Eric Fossum, the inventor of the CMOS image sensor, the sensor in almost every modern digital camera, has teamed up with Jiaju Ma in developing the Quanta Image Sensor (QIS). The QIS represents a significant leap forward in low-light sensitivity that has major implications for both scientific imaging and consumer electronics.
Welcome back to this series on editorial photography. Last week, we discussed the basics of preparing yourself for your first editorial assignment and shooting individual frames in a variety of different ways. There were a couple of questions in the comments, which I will be addressing in next week's post. This week, we will focus on multiple frames and making them work together. Specifically, we'll be looking to tell a story using multiple photographs.
Nine-time Emmy award-winning TV producer and writer John Marshall found himself on Maine's Frye Island with too much time, talent and imagination. The result photo series, which he calls Sunset Selfies, is creative, whimsical and inspiring. I'd be ridiculously surprised if this doesn't spawn a whole slew of creative projects within our community, as enthusiastic shooters start cutting out their own cardboard silhouette to use during magic hour.
After Monday's release of Lightroom, many users were upset to find the release had seen changes that removed features and worse, had a tendency to crash, rendering it essentially unusable. Today, Adobe has released an update that corrects the crash issue, as well as an apology.
Canadian Designer, Photographer, and Cinematographer Tom Kucy doesn't sleep. Less than two days after we reported on NASA's huge release of over 10,000 never-before-seen photos from the Apollo space missions, Kucy decided to work them into a project that involves taking these almost half-century old two-dimensional film images and converting them into moving, stereoscopic 3D photographs.
When I started out my photography business, I was always told how important it was to have a strong and personal style. At the time, I did not understand what that meant. I knew all my pictures were too different to make for an impactful portfolio. I also knew that my retouching was inconsistent. But no one told me how to create that sought-after "photographic style." Even the word "create" was probably wrong. Rather, it appears that a style is developed and refined shoot after shoot, job after job. It is a neverending process. However, there are some points to help develop an impactful style.
A little over a year ago, I got to live out one of my worst nightmares. I had a day where the personification of my anxiety sprouted legs and ambled right into the middle of a wedding ceremony that I was photographing. Mr. Anxiety-Incarnate snuck into a church, and like a biblical plague, snuck right back out and took something precious with him. Never to be seen again was $12,000 worth of gear that was stored in my roller bag. That’s right, I lived out the photographer’s terrifying dream equivalent to showing up to a high school class naked.
With only two days left until the contest period closes, this weekend will be your last chance to fill out our 10 minute survey and be eligible to win some fantastic prizes! All entrants will also receive a discount code for Fstoppers Original Tutorials. Check out the survey details below.
While it seems like there is a new selfie stick on the market every other day, PolarPro, an action camera accessories manufacturer, is set to begin production on a pretty cool extension pole. The PowerGrip H2O is a fully waterproof, battery-integrated extension pole that can not only mount your GoPro but charge it as well.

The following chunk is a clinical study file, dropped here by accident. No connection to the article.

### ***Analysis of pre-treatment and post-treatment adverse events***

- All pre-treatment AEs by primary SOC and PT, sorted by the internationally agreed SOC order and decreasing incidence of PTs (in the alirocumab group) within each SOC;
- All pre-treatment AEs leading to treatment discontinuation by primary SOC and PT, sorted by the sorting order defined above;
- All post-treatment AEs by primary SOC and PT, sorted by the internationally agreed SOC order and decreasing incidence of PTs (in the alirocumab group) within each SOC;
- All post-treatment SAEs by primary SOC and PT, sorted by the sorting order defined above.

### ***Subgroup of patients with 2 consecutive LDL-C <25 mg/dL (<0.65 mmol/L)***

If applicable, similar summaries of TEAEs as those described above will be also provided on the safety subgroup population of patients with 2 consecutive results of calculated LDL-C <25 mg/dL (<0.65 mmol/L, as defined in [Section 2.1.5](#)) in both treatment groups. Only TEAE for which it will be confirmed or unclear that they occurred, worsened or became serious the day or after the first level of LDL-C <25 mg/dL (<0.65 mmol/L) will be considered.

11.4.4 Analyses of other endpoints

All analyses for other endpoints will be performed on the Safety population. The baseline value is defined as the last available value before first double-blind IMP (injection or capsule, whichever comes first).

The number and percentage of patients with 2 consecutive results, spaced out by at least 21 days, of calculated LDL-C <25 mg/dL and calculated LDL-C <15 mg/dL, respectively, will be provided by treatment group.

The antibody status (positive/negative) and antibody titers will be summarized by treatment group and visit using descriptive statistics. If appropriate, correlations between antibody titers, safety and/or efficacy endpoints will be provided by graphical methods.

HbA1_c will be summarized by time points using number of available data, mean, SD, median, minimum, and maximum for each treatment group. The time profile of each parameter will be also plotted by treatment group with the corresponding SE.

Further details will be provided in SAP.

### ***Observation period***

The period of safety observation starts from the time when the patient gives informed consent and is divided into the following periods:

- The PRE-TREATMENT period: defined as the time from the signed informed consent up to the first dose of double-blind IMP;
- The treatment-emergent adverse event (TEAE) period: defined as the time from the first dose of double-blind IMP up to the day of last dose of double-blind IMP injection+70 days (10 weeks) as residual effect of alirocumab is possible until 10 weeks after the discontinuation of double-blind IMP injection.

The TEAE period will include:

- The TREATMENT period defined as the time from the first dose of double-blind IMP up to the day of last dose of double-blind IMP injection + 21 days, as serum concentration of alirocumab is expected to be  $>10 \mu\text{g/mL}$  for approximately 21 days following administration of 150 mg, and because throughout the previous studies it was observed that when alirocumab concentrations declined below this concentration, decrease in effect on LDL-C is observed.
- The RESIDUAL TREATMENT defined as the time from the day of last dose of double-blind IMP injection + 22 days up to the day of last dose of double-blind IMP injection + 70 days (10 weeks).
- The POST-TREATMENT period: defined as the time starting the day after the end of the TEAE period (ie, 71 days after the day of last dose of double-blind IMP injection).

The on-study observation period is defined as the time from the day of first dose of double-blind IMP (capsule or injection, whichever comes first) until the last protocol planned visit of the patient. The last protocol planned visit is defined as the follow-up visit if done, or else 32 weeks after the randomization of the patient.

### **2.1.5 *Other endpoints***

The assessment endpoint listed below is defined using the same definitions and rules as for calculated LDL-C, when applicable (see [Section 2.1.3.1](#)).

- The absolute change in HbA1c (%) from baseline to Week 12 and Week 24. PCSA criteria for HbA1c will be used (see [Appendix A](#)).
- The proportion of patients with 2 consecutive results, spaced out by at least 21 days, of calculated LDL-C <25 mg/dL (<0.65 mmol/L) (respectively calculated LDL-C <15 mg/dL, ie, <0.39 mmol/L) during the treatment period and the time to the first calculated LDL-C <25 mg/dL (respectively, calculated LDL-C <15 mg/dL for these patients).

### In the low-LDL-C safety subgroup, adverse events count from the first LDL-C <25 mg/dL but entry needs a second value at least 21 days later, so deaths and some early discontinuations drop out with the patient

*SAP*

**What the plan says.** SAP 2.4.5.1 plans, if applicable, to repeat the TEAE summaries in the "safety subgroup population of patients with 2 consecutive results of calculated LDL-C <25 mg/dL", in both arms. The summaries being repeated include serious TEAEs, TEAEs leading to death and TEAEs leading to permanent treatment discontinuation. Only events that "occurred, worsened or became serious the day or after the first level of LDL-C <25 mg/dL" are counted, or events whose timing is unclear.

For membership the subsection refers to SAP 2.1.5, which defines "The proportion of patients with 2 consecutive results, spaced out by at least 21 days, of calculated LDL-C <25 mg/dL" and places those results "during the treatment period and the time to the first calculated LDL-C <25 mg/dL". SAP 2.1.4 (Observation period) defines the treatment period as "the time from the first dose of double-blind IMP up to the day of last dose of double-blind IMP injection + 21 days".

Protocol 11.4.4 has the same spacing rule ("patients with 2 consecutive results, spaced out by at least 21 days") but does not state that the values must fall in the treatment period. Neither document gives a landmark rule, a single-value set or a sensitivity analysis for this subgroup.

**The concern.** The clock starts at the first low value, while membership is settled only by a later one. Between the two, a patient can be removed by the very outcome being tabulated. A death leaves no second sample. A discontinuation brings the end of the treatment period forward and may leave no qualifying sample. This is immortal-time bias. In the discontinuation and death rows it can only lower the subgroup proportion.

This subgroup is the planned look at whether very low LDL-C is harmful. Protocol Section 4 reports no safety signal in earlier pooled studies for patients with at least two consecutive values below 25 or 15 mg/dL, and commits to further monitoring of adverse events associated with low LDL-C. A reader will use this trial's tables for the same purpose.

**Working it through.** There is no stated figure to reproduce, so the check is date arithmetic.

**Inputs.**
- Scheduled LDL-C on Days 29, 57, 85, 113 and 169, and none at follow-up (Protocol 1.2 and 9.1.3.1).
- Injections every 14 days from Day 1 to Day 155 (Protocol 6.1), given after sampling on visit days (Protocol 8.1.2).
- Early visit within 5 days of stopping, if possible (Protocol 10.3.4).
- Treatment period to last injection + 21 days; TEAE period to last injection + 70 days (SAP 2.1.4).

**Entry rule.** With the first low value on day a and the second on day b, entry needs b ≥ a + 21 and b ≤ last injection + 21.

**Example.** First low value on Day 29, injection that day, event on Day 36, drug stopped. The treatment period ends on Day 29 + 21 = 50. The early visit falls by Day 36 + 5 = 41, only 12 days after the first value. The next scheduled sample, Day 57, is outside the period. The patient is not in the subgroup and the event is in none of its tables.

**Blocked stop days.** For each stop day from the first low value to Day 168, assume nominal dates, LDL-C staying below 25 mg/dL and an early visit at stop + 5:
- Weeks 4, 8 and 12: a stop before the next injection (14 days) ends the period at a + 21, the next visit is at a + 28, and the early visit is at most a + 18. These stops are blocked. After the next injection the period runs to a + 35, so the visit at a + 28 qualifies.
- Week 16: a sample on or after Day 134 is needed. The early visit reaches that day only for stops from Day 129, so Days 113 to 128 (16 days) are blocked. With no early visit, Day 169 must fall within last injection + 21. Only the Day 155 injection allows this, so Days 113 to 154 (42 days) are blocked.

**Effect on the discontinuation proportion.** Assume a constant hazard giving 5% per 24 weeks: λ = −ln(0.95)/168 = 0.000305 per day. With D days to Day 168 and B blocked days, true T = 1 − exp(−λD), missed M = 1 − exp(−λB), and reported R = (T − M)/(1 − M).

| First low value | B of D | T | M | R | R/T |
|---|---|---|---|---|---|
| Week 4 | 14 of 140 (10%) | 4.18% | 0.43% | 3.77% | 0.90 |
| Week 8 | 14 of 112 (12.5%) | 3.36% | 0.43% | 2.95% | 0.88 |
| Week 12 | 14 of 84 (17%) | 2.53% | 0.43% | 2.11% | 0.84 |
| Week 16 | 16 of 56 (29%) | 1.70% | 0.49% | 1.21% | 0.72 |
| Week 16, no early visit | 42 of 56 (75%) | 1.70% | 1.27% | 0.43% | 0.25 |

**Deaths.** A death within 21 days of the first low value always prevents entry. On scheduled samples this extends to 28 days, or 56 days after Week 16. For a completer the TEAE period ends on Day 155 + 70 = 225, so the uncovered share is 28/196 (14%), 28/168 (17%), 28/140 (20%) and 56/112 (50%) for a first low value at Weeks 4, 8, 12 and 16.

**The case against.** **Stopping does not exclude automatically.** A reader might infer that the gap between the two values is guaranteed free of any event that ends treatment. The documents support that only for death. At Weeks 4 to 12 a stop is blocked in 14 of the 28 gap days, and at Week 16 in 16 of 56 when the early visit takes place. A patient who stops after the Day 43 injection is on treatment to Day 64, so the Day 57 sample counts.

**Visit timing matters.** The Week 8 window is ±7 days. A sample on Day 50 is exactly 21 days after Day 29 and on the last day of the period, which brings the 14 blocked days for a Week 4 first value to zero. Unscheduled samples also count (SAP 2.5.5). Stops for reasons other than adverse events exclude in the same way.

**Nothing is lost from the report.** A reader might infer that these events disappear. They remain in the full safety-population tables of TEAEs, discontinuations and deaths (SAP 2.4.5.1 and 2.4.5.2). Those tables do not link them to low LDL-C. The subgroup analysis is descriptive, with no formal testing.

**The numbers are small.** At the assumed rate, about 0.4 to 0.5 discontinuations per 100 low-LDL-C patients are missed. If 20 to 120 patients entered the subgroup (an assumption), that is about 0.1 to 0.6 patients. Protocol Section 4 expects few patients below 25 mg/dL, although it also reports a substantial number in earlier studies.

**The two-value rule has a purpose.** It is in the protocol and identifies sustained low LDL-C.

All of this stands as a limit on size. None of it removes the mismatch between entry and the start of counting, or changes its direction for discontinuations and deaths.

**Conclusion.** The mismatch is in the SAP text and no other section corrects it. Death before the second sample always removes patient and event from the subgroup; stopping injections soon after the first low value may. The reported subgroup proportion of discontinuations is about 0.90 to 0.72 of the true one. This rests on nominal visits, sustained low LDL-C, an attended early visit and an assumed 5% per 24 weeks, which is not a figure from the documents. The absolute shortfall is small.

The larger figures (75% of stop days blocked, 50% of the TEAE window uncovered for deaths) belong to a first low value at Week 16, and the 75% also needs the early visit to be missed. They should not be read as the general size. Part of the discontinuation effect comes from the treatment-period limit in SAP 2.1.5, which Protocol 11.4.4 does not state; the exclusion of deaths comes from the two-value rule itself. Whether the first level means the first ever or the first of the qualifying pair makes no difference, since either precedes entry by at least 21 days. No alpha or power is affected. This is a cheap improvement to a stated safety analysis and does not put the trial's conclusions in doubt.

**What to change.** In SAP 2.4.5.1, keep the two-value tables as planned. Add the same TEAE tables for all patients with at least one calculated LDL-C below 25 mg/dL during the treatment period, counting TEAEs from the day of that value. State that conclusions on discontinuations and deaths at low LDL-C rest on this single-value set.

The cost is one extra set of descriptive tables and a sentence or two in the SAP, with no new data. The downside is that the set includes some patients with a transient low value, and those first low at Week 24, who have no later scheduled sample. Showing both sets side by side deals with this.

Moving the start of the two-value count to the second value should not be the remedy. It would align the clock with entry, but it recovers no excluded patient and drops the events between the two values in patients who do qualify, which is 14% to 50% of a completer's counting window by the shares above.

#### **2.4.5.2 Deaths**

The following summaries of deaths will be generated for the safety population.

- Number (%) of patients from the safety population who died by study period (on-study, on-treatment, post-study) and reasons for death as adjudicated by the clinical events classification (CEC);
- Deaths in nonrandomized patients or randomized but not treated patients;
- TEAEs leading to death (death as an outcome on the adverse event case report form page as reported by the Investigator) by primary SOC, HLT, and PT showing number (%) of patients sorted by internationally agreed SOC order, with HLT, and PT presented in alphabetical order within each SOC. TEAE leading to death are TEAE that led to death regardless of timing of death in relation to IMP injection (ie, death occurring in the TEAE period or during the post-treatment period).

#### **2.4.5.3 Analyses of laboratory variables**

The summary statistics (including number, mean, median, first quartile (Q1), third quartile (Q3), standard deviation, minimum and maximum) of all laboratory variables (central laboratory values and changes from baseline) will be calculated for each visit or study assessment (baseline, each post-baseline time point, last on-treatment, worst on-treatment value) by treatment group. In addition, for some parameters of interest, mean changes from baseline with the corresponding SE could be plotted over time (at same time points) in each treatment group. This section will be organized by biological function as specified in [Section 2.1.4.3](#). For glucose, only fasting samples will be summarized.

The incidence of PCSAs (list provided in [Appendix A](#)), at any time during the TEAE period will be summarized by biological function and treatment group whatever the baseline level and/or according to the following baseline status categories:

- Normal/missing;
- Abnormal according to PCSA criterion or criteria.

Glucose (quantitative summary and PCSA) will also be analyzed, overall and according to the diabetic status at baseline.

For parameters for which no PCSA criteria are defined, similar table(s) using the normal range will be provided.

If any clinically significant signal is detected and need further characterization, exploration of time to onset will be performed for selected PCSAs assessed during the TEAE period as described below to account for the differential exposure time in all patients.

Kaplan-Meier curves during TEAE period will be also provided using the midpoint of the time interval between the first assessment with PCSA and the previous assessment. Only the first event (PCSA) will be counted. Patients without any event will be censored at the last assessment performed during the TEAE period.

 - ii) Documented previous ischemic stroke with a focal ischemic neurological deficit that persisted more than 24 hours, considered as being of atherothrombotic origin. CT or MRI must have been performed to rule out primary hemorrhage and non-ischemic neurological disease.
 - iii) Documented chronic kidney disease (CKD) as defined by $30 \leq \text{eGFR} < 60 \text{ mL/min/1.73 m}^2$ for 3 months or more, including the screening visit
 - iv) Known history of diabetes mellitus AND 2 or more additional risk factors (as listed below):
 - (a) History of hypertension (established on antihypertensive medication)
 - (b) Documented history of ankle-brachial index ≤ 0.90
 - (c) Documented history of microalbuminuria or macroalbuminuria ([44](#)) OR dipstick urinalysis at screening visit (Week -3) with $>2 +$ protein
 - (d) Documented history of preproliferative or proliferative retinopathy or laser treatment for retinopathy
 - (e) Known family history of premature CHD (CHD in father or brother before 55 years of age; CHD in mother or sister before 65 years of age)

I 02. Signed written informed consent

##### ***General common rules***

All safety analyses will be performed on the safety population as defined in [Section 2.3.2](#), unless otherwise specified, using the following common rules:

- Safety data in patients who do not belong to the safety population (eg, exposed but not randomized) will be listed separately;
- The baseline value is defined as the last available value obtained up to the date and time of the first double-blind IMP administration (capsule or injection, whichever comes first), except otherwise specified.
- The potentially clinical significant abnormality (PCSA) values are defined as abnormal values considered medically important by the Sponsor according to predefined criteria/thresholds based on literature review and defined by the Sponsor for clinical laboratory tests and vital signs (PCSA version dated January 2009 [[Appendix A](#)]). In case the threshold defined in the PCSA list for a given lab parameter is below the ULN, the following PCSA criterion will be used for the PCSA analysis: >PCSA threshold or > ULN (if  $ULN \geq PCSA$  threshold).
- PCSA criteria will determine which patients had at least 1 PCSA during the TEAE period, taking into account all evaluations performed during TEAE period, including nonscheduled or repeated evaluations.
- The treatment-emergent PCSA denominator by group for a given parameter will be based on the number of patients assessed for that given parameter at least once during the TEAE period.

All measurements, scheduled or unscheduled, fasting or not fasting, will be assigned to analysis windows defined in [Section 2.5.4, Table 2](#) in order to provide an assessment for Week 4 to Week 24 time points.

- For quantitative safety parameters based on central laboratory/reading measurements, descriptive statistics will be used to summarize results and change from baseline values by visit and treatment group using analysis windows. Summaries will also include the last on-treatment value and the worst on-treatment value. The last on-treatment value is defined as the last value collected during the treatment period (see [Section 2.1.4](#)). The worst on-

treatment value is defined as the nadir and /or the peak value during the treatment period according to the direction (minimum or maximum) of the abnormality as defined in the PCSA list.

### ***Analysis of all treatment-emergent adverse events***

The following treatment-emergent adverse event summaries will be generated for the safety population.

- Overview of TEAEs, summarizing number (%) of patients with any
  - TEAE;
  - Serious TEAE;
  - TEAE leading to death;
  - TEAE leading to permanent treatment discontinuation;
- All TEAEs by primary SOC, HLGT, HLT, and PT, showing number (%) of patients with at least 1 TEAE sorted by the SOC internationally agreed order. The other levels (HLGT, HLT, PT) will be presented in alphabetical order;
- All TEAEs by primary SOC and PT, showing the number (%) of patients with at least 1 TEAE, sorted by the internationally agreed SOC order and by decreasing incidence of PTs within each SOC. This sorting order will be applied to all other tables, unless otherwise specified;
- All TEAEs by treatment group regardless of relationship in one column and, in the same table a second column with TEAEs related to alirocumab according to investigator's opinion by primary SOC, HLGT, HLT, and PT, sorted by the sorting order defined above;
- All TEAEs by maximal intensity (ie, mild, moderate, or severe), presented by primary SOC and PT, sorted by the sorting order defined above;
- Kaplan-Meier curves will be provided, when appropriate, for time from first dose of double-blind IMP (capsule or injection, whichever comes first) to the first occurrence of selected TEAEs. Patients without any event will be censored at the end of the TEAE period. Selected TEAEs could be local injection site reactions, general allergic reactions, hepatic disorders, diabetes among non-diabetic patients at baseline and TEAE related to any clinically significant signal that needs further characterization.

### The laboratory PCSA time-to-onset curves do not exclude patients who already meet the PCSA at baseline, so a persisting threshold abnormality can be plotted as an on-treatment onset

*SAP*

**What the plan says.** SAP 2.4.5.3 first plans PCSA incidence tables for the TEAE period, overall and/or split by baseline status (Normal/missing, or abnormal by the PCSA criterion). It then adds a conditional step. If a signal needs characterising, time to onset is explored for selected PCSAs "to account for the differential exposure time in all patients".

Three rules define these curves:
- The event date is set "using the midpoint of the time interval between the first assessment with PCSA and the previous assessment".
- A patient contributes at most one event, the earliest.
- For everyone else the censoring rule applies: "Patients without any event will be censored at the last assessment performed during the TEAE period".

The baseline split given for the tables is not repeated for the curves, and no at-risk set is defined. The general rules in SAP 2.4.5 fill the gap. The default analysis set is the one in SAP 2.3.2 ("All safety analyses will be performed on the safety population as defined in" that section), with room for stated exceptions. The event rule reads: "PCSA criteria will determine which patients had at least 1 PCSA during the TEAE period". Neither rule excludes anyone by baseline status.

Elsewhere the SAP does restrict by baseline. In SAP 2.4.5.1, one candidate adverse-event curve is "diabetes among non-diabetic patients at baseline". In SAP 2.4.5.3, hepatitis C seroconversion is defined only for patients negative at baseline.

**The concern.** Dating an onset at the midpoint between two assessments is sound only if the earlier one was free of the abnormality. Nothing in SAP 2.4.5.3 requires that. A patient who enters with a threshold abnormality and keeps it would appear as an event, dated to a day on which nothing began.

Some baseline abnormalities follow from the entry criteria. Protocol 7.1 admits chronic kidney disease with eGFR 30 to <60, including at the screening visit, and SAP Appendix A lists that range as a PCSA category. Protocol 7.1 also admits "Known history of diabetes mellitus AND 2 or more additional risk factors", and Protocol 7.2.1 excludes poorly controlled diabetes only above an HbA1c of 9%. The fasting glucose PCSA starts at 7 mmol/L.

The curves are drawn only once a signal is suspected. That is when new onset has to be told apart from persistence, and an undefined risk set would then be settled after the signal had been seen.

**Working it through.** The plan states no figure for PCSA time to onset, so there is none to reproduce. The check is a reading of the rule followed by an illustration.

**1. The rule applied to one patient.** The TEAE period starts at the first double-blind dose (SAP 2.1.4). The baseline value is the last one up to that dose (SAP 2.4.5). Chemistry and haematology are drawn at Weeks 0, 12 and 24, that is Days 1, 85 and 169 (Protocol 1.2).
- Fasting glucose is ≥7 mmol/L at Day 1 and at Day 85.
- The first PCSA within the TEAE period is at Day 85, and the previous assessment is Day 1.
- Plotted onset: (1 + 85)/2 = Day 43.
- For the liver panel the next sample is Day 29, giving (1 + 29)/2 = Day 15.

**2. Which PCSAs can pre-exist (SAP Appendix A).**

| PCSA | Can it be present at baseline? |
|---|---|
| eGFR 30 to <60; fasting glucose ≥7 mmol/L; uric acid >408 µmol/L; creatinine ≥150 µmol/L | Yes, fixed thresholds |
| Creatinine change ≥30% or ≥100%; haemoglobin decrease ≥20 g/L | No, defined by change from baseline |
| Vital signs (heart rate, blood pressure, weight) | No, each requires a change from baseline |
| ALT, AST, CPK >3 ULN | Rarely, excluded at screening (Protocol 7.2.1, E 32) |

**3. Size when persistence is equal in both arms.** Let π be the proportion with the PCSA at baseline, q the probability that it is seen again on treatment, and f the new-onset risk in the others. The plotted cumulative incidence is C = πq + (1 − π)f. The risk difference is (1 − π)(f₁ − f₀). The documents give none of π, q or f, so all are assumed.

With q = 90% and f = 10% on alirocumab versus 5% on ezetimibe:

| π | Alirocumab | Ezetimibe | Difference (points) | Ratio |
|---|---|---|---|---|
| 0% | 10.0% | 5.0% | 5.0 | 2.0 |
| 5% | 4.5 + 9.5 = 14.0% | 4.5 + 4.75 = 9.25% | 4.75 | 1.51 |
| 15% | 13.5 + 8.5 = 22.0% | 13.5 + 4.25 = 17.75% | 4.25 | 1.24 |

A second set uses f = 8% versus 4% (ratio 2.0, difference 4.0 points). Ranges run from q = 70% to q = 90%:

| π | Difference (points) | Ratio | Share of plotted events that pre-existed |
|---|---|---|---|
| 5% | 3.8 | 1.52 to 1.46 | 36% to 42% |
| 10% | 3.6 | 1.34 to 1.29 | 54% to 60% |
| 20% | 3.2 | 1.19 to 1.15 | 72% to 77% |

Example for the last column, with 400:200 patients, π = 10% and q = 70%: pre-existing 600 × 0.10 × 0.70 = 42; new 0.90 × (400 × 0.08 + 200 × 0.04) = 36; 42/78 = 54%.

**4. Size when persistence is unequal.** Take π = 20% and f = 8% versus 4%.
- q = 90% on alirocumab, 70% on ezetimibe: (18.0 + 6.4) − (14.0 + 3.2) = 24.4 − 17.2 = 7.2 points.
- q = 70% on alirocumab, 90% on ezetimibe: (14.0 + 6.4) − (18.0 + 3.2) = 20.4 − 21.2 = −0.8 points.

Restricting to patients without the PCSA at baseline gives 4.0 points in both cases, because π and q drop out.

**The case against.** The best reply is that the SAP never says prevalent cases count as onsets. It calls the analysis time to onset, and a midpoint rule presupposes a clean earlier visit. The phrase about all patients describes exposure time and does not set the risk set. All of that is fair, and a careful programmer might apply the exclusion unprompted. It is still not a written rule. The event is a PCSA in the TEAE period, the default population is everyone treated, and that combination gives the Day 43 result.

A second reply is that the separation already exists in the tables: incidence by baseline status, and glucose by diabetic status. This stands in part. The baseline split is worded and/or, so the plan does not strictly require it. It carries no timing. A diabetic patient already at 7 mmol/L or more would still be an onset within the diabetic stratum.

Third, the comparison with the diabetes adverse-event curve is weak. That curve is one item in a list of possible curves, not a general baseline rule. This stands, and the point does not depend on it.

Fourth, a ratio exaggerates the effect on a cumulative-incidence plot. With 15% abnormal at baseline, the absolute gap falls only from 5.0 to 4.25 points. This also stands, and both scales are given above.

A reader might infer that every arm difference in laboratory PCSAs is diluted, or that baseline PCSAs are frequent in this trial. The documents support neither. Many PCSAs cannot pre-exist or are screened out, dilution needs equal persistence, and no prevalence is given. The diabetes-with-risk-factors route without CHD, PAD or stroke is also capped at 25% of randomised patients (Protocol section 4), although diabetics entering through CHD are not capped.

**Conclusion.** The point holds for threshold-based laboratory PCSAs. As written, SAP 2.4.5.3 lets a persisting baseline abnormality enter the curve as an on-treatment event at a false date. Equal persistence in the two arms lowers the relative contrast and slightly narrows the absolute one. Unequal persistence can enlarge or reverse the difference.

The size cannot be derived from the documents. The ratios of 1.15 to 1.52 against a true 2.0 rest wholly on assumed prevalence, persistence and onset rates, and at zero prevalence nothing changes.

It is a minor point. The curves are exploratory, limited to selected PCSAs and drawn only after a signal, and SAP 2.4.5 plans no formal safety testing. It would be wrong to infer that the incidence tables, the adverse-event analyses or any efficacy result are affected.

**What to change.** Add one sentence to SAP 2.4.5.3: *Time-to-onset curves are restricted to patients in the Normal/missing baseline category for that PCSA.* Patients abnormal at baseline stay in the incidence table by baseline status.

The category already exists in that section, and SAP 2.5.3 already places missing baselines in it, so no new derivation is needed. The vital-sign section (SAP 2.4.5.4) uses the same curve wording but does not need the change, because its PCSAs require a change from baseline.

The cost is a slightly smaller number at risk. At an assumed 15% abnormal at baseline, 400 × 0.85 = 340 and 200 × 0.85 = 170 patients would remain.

As someone who prefers to shoot using natural light, I have realized that sometimes, a photo begs for artificial lighting. For years, I struggled with how many strobes to use and where to place them. I lost patience and focused instead on natural light. By spending the time to learn how lighting actually works, I eventually gained a better understanding of how to use strobes. In this article, I hope to share with you how to use just one strobe to create jaw-dropping results.
Many photographers recently upgraded to the newest version of Lightroom, only to have their work come grinding to a halt as the program became completely nonfunctional. Others found their standard workflow disrupted by the removal of longtime features. Either way, many are very displeased with the latest update and have taken to the Internet quite vocally to make their concerns known.
Enough already. I feel like the past year has been a repeating loop of the song "Nookie," where "nookie" is replaced with "Instagram" and Fred Durst is replaced with people who are somehow more stupid than Fred Durst. Internet points are not worth breaking the law or risking your life for; they just aren't. But try telling that to the woman who decided to do a handstand on the DC Metro tracks.
Success is something that we all strive for no matter what we are doing. Everyone wants to feel like they are doing well in their work and that they are accomplishing something. The advantage with this is that the line is constantly moving. Once you reach a goal, there is a bigger and greater goal to start reaching for. This causes us to continuously move forward, but because of this, our definition of success is always changing. I asked a handful of industry leaders, “At what point did you feel like a success?” Their answers are something we could all learn from.
Kai and friends at DigitalRev TV have got their hands on the very new and very exceptional Milvus lenses from Zeiss. Their test includes the 21mm f/2.8, 35mm f/2, 50mm f/1.4, and 85mm f/1.4 models that make up the core of this new lens system. These new lenses were designed from the ground up to keep pace with the insane resolving power that modern digital camera sensors are capable of.